VOCs and NOX in Sublette County: Road construction equipment emissions
Highway road construction equipment exhaust emission regulations - WYDOT response
by Dawn Ballou, Pinedale Online!
May 30, 2008 | Updated June 5, 2008
US 191 south of Pinedale is undergoing extensive road construction to put in eleven new much-needed passing lanes. Development of the gas fields in the Jonah Field and Pinedale Anticline have significantly increased the traffic between Pinedale and Rock Springs, prompting the State to allocate money to put in the new passing lanes for better traffic movement and safety of those using the road.
With the recent ozone advisory alerts issued by the Wyoming Department of Environmental Quality this past winter, citizens in Sublette County very much have the topics of VOCs and NOX on their minds.
VOCs, Volatile Organic Compounds, are organic compounds that participate in a photoreaction, generally gas vapors vented from exposed hydrocarbons such as gas, diesel and oil (the fumes you smell when you gas up your car). NOX is nitrogen oxide produced during combustion, generally the by-product of burnt hydrocarbons such as gas, diesel and oil. These are the two components that chemically combine in the air when weather conditions are right, to make ozone. Ozone is typically thought of as an air pollution problem associated with big city smog in the summer. Sublette County had five ozone alerts within a one month period this past February and March, which shocked the local community into a realization that gas development activity in the Upper Green River Valley is creating human health issues and impacting the environment in more serious ways than was expected or modeled by the federal government. This has resulted in the community, industry and government officials scrambling to better understand the contributing factors to the problem and find ways to control and reduce it.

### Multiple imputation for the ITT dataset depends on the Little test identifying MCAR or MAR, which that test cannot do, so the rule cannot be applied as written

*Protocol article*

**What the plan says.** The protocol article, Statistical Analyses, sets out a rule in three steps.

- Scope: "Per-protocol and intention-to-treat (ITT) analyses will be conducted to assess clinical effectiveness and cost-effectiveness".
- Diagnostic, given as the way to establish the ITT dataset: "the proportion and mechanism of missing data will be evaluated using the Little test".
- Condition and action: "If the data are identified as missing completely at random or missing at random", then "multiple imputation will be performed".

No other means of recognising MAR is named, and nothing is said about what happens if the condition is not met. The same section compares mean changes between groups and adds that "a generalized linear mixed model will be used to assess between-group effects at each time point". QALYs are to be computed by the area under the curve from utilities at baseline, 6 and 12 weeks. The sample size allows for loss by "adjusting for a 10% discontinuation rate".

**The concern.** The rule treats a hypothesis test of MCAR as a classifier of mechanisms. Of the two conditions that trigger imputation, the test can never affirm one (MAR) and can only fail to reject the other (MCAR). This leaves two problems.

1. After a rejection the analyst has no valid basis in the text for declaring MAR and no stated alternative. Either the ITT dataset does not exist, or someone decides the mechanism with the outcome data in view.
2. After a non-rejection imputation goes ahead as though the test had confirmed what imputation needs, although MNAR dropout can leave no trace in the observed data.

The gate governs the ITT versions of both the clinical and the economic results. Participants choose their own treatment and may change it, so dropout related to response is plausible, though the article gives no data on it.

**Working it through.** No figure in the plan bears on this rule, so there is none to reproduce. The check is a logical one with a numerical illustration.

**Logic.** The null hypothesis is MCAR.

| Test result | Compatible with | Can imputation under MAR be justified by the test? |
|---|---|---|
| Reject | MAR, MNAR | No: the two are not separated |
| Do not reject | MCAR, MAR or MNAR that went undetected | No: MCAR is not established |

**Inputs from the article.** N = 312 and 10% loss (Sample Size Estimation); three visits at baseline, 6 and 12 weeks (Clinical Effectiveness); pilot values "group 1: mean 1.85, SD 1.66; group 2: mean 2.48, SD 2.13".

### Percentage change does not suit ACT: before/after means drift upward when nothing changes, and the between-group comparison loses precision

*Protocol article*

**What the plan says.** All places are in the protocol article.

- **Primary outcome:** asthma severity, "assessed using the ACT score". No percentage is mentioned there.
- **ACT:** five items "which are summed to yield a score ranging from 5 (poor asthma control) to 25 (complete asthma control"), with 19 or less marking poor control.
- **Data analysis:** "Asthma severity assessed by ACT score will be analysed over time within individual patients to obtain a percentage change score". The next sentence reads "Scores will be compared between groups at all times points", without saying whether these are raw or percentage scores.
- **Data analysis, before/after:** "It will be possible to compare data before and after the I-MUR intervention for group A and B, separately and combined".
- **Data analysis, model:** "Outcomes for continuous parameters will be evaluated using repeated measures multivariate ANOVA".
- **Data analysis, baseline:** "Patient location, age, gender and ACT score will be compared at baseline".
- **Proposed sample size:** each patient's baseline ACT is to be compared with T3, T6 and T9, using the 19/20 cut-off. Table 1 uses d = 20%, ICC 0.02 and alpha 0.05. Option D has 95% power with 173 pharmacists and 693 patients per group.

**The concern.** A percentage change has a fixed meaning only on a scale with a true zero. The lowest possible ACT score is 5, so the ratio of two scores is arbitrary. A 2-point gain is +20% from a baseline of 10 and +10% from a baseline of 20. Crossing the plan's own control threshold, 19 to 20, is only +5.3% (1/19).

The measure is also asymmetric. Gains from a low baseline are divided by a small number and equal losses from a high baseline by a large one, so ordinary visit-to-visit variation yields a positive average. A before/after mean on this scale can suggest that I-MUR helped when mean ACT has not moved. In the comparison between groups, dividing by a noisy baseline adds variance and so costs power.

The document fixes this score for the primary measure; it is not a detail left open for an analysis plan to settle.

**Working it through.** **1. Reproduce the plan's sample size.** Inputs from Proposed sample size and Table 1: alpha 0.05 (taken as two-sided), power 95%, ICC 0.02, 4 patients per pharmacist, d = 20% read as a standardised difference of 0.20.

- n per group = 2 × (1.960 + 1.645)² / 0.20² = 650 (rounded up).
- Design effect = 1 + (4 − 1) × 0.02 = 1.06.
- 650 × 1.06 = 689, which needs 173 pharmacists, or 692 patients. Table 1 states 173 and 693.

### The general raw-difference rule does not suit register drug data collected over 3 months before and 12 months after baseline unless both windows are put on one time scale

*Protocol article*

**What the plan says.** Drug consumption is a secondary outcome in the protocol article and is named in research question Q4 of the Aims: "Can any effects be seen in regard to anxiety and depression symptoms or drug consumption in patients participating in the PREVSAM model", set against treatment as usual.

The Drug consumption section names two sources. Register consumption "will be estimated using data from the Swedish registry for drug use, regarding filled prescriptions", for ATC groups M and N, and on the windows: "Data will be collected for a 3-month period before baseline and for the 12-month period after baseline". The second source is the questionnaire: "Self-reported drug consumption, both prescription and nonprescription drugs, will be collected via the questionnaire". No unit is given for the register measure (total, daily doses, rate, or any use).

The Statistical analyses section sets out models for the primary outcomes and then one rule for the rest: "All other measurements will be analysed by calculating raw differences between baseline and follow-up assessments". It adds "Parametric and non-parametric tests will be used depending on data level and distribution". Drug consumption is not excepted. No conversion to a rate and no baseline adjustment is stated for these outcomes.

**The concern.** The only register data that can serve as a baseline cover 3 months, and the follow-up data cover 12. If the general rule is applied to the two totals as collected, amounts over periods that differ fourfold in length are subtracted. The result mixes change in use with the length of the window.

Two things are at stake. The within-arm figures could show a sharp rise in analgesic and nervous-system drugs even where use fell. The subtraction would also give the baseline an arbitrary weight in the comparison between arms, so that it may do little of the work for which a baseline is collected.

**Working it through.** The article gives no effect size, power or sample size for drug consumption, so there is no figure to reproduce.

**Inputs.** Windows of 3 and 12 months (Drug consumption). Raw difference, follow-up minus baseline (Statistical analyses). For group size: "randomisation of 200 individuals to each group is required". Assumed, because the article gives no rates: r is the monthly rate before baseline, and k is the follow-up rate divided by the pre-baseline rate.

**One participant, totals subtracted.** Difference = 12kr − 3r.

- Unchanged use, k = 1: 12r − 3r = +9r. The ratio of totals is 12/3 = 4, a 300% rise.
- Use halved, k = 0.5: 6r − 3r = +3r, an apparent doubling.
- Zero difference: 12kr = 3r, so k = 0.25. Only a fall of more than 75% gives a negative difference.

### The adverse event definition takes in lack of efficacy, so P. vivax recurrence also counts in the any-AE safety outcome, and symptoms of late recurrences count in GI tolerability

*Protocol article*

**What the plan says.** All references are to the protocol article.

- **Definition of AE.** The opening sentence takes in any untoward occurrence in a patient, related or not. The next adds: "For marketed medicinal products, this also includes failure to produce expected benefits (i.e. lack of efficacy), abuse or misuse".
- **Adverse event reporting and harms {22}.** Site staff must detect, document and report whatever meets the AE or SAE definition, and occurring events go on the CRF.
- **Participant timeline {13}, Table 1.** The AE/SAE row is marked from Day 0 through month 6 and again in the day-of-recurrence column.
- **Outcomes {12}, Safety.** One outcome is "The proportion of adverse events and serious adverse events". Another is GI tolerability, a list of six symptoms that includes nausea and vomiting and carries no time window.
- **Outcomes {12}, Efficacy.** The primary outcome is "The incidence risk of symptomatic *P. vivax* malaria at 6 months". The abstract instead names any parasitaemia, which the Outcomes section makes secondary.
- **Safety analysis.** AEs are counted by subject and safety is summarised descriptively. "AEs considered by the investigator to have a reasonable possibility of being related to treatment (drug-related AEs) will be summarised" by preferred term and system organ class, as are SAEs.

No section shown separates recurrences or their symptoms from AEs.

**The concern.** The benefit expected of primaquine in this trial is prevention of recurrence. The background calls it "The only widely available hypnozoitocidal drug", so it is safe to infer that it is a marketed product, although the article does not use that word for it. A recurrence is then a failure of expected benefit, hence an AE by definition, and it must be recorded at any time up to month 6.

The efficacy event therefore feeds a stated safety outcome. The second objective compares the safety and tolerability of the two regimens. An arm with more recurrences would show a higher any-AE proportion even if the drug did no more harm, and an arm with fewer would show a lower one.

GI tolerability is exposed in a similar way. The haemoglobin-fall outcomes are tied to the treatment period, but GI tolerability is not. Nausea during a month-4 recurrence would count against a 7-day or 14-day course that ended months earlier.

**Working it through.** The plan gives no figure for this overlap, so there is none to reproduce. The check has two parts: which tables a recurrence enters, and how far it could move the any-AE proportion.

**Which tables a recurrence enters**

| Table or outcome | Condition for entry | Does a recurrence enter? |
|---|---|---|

With this setting the stage, many people around Pinedale now look at every puff of black smoke (NOX) with new eyes and questions about how each individual piece is contributing to the overall problem, from our personal vehicles we drive every day to the natural gas field activity taking place in the Upper Green River Valley.
So, getting back to the road construction on US 191, these pictures tell the story of the scene driving through the construction zone on May 17th and made us wonder what regulations apply to this kind of equipment and activity. We sent the pictures to the Governor’s office and asked what the State of Wyoming requires in issuing these big road construction jobs around the state to make sure the contractors they hire for their activities are using “Best Available Technology” and using equipment that is outfitted with pollution control measures. Our question focused on the health safety of the road construction workers on the job who breathe these exhausts for hours and out of concern that the State is sensitive to not excessively contributing to our already compromised air quality in Sublette County.
The Governor’s office forwarded our question about what regulations apply to the black smoke emissions from highway road construction equipment on to Dave Kingham with Wyoming Department of Transportation (WYDOT) Public Affairs.
Below is his reply.
We share your concerns about air quality, and contractors working on our projects are required to meet all applicable particulate emission standards. That would include emissions from the asphalt mixing plants required on many of our projects, and dust created by construction. The asphalt mixing plants are by far the biggest emission source on most road construction projects.